ASEPCO diaphragm valves for OEM



The diaphragm seal moves independently of the shoulder seal (the seal between the inside and outside of the valve). Using a manual or pneumatic actuator, you can easily open and close the seal. The cylindrical shape of the diaphragm, when squeezed into the sealing position, holds the seal—tested to an internal water pressure of up to 20 bar (varies depending on diaphragm material and actuator type) without leakage.

When the valve is closed, the unique CIP/SIP “behind-the-seat flow path” can be created if you add a CIP or SIP port. This flow path makes it easy to steam or clean the valve while the valve is closed. This allows for validated aseptic and sterile system connections and transfers to be performed. Combined these features save time and money by reducing maintenance time, improving performance with a less restrictive flow path.

  • Fully traceable materials – Valves are made from fully traceable materials, regardless of the type of alloy you choose, ensuring they meet your local standards and codes.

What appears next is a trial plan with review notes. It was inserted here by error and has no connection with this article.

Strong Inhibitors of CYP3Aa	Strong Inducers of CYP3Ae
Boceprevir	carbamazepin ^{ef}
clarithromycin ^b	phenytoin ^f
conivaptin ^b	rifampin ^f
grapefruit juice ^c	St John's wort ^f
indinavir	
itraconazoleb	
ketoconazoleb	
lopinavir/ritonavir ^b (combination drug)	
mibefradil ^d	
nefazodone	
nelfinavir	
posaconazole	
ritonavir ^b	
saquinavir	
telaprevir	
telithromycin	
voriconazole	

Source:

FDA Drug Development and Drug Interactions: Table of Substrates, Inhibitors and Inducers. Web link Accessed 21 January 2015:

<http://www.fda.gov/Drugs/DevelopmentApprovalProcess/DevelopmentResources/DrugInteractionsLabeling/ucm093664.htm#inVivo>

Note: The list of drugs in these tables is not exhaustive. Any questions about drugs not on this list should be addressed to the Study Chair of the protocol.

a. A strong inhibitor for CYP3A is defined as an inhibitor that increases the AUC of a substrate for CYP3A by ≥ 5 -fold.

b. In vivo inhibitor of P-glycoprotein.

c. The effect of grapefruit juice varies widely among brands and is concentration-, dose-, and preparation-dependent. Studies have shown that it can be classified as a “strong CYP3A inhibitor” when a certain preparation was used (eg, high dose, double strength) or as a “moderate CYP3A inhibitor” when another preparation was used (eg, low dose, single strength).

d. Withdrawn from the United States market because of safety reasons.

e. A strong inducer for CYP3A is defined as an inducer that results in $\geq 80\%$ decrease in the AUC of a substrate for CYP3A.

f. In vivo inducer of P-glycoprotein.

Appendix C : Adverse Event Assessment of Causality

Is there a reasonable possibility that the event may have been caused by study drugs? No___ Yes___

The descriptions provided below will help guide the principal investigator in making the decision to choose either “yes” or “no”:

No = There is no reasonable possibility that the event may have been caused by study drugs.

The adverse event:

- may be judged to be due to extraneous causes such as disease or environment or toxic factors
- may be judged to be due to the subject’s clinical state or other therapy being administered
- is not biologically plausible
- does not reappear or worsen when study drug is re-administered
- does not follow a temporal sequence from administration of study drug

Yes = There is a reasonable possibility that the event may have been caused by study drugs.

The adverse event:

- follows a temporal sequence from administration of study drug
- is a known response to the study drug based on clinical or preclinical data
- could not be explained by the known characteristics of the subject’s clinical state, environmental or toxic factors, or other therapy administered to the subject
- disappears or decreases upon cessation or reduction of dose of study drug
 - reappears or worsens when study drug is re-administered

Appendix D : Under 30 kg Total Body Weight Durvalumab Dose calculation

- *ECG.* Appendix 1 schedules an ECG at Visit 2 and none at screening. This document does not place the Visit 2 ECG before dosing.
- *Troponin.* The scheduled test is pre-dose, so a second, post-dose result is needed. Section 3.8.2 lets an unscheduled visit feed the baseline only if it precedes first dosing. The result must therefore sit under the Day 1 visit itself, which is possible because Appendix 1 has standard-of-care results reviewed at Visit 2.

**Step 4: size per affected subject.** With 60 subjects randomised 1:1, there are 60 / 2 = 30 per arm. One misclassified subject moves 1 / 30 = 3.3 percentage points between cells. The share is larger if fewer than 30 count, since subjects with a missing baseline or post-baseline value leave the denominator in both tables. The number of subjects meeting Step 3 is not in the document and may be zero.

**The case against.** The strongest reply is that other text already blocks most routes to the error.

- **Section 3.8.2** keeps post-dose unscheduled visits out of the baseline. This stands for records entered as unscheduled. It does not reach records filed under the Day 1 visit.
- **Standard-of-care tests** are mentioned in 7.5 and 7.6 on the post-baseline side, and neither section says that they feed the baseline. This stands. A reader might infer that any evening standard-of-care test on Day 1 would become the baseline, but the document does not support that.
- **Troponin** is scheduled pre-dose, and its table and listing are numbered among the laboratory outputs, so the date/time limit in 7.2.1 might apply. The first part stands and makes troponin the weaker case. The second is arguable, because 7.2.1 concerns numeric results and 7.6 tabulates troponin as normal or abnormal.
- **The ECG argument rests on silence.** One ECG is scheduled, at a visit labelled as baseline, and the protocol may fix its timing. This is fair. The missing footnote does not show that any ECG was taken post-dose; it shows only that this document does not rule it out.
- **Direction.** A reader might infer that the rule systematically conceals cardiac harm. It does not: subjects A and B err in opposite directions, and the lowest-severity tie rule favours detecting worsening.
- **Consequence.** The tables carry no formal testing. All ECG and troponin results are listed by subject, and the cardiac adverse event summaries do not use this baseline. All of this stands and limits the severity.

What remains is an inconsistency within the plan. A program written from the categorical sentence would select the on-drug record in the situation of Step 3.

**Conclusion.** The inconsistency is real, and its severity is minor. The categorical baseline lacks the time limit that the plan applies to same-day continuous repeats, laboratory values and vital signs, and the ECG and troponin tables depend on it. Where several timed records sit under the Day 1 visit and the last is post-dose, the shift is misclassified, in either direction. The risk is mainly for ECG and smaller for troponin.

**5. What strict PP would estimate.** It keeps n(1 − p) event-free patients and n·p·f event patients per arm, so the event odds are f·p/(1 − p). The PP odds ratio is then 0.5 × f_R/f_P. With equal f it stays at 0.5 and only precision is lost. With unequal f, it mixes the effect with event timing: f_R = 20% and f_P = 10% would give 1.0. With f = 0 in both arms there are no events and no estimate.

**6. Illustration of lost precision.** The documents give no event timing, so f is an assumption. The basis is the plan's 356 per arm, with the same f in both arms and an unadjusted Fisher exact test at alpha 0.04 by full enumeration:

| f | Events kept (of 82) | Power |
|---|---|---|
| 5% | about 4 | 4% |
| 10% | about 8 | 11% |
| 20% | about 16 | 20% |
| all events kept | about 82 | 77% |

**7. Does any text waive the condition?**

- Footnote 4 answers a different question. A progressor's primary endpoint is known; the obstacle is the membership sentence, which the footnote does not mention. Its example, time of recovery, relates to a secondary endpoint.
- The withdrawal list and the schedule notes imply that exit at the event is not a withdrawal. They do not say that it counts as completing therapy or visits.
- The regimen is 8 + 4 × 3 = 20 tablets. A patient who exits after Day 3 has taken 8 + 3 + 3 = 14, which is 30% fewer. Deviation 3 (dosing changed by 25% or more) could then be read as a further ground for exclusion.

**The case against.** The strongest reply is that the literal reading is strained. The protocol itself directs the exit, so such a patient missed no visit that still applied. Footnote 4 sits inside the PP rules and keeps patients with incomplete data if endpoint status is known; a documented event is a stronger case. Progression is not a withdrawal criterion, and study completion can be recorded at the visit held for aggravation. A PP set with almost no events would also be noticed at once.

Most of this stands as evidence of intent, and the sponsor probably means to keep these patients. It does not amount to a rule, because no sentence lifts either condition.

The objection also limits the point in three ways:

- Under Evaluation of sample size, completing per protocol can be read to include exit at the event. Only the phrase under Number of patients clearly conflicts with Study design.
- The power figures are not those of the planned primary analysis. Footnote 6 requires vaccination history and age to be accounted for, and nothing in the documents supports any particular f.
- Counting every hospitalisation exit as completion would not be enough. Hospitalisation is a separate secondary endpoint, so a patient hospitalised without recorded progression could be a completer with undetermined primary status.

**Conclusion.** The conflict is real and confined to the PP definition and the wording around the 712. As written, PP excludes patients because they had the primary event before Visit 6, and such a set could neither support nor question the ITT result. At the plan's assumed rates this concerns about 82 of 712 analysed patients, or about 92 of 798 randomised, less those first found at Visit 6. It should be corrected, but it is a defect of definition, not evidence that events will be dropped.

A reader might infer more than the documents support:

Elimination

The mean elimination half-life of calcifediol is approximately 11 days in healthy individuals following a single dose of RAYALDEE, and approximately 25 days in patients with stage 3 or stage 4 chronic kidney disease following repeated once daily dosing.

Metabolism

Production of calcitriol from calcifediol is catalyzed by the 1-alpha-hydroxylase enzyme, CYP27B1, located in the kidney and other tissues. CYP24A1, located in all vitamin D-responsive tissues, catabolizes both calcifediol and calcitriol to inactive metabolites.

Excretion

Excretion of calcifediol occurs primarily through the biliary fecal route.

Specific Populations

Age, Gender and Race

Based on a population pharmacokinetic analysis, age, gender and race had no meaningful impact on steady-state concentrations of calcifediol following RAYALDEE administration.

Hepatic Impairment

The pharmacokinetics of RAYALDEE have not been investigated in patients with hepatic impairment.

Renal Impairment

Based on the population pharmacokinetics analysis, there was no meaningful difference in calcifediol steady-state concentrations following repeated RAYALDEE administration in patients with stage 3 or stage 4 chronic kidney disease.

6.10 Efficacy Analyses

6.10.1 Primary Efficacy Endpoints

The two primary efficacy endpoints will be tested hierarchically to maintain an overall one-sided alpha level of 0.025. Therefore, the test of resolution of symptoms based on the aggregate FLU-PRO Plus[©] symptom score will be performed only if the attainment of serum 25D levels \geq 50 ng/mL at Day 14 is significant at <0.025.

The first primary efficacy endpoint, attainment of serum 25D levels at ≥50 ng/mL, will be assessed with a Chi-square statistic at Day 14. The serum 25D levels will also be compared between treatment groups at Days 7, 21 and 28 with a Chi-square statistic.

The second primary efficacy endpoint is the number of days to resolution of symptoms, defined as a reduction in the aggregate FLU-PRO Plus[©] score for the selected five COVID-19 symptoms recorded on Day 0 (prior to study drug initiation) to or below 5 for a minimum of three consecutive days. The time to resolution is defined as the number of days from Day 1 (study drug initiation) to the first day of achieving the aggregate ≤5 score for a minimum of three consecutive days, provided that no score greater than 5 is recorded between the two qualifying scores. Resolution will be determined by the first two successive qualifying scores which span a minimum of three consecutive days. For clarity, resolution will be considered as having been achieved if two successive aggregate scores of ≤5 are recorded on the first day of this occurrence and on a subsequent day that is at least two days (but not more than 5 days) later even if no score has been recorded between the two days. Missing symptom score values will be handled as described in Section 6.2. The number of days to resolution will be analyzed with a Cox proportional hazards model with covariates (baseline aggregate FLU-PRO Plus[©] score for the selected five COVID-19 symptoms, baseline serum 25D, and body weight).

• Long-lasting surface finish – They are fully machined, electropolished and passivated as standard, giving you a consistent, long-lasting surface finish.
  • Saves you time and money – Our valves are designed to save you time and money. Changing a diaphragm only takes seconds, making your valves simple to inspect, clean and use
  • Quality you can rely on – We inspect every valve - not just a representative sample. Each valve has passed stringent quality tests at every stage of production.

Challenging conventional design

The design of the basic weir-style diaphragm valve seal presents a number of issues for process engineers working in the biotechnology and pharmaceutical industry. In typical configurations, a weir in the valve body rises in a fluid path and when the valve is closed, the diaphragm meets the weir to shut off the flow. While a simple technology intended to reduce turbulence and shear, weir-style valves present a number of issues, for example in upstream processing applications they can be difficult to install, prone to leaks, and increase the potential of product contamination.

In traditional weir valves, a seal is made by placing a diaphragm between the mating faces of the valve body and actuator. This assembly is then held together with a set of nuts and bolts. The valve bodies are made from stainless steel due to its outstanding chemical compatibility outstanding corrosion resistance when exposed to repeated clean-in-place (CIP) and steam-in-place (SIP) cycles.

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